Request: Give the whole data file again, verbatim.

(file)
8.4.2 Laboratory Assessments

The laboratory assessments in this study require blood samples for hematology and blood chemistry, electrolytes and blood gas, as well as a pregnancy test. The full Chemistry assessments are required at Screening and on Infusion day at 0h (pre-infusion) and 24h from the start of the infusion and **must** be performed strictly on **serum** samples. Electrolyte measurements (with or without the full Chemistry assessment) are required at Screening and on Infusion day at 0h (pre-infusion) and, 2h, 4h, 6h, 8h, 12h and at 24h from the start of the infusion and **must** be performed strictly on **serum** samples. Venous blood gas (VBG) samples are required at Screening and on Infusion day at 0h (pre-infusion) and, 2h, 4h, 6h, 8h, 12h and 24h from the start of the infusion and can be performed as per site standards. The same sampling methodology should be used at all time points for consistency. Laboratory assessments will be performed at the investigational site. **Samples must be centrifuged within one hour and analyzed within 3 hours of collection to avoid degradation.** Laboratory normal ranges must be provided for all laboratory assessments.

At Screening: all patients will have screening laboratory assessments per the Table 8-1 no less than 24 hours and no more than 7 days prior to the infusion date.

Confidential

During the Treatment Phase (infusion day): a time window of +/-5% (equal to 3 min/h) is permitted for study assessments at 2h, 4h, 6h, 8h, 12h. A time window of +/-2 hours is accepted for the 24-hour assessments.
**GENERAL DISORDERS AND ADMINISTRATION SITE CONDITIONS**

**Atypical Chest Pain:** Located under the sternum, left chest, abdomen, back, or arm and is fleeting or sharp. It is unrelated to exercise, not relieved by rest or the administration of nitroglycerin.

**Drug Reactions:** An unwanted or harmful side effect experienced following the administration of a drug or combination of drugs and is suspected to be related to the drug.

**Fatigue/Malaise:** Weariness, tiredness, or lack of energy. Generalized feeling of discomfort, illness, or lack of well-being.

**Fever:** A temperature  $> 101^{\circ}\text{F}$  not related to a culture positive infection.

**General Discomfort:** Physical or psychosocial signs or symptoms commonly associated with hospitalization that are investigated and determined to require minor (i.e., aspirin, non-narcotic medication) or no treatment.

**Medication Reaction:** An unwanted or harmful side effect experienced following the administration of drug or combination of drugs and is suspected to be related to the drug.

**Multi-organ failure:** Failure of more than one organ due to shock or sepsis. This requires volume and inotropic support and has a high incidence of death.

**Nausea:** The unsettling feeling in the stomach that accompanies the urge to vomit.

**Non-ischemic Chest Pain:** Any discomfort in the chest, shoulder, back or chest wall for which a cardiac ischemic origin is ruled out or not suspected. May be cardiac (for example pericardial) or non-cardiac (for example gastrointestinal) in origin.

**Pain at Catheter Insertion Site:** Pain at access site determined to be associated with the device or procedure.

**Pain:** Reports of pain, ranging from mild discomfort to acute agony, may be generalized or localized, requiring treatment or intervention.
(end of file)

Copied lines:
8.4.2 Laboratory Assessments

The laboratory assessments in this study require blood samples for hematology and blood chemistry, electrolytes and blood gas, as well as a pregnancy test. The full Chemistry assessments are required at Screening and on Infusion day at 0h (pre-infusion) and 24h from the start of the infusion and **must** be performed strictly on **serum** samples. Electrolyte measurements (with or without the full Chemistry assessment) are required at Screening and on Infusion day at 0h (pre-infusion) and, 2h, 4h, 6h, 8h, 12h and at 24h from the start of the infusion and **must** be performed strictly on **serum** samples. Venous blood gas (VBG) samples are required at Screening and on Infusion day at 0h (pre-infusion) and, 2h, 4h, 6h, 8h, 12h and 24h from the start of the infusion and can be performed as per site standards. The same sampling methodology should be used at all time points for consistency. Laboratory assessments will be performed at the investigational site. **Samples must be centrifuged within one hour and analyzed within 3 hours of collection to avoid degradation.** Laboratory normal ranges must be provided for all laboratory assessments.

At Screening: all patients will have screening laboratory assessments per the Table 8-1 no less than 24 hours and no more than 7 days prior to the infusion date.

Confidential

During the Treatment Phase (infusion day): a time window of +/-5% (equal to 3 min/h) is permitted for study assessments at 2h, 4h, 6h, 8h, 12h. A time window of +/-2 hours is accepted for the 24-hour assessments.
**GENERAL DISORDERS AND ADMINISTRATION SITE CONDITIONS**

**Atypical Chest Pain:** Located under the sternum, left chest, abdomen, back, or arm and is fleeting or sharp. It is unrelated to exercise, not relieved by rest or the administration of nitroglycerin.

**Drug Reactions:** An unwanted or harmful side effect experienced following the administration of a drug or combination of drugs and is suspected to be related to the drug.

**Fatigue/Malaise:** Weariness, tiredness, or lack of energy. Generalized feeling of discomfort, illness, or lack of well-being.

**Fever:** A temperature  $> 101^{\circ}\text{F}$  not related to a culture positive infection.

**General Discomfort:** Physical or psychosocial signs or symptoms commonly associated with hospitalization that are investigated and determined to require minor (i.e., aspirin, non-narcotic medication) or no treatment.

**Medication Reaction:** An unwanted or harmful side effect experienced following the administration of drug or combination of drugs and is suspected to be related to the drug.

**Multi-organ failure:** Failure of more than one organ due to shock or sepsis. This requires volume and inotropic support and has a high incidence of death.

**Nausea:** The unsettling feeling in the stomach that accompanies the urge to vomit.

**Non-ischemic Chest Pain:** Any discomfort in the chest, shoulder, back or chest wall for which a cardiac ischemic origin is ruled out or not suspected. May be cardiac (for example pericardial) or non-cardiac (for example gastrointestinal) in origin.

**Pain at Catheter Insertion Site:** Pain at access site determined to be associated with the device or procedure.

**Pain:** Reports of pain, ranging from mild discomfort to acute agony, may be generalized or localized, requiring treatment or intervention.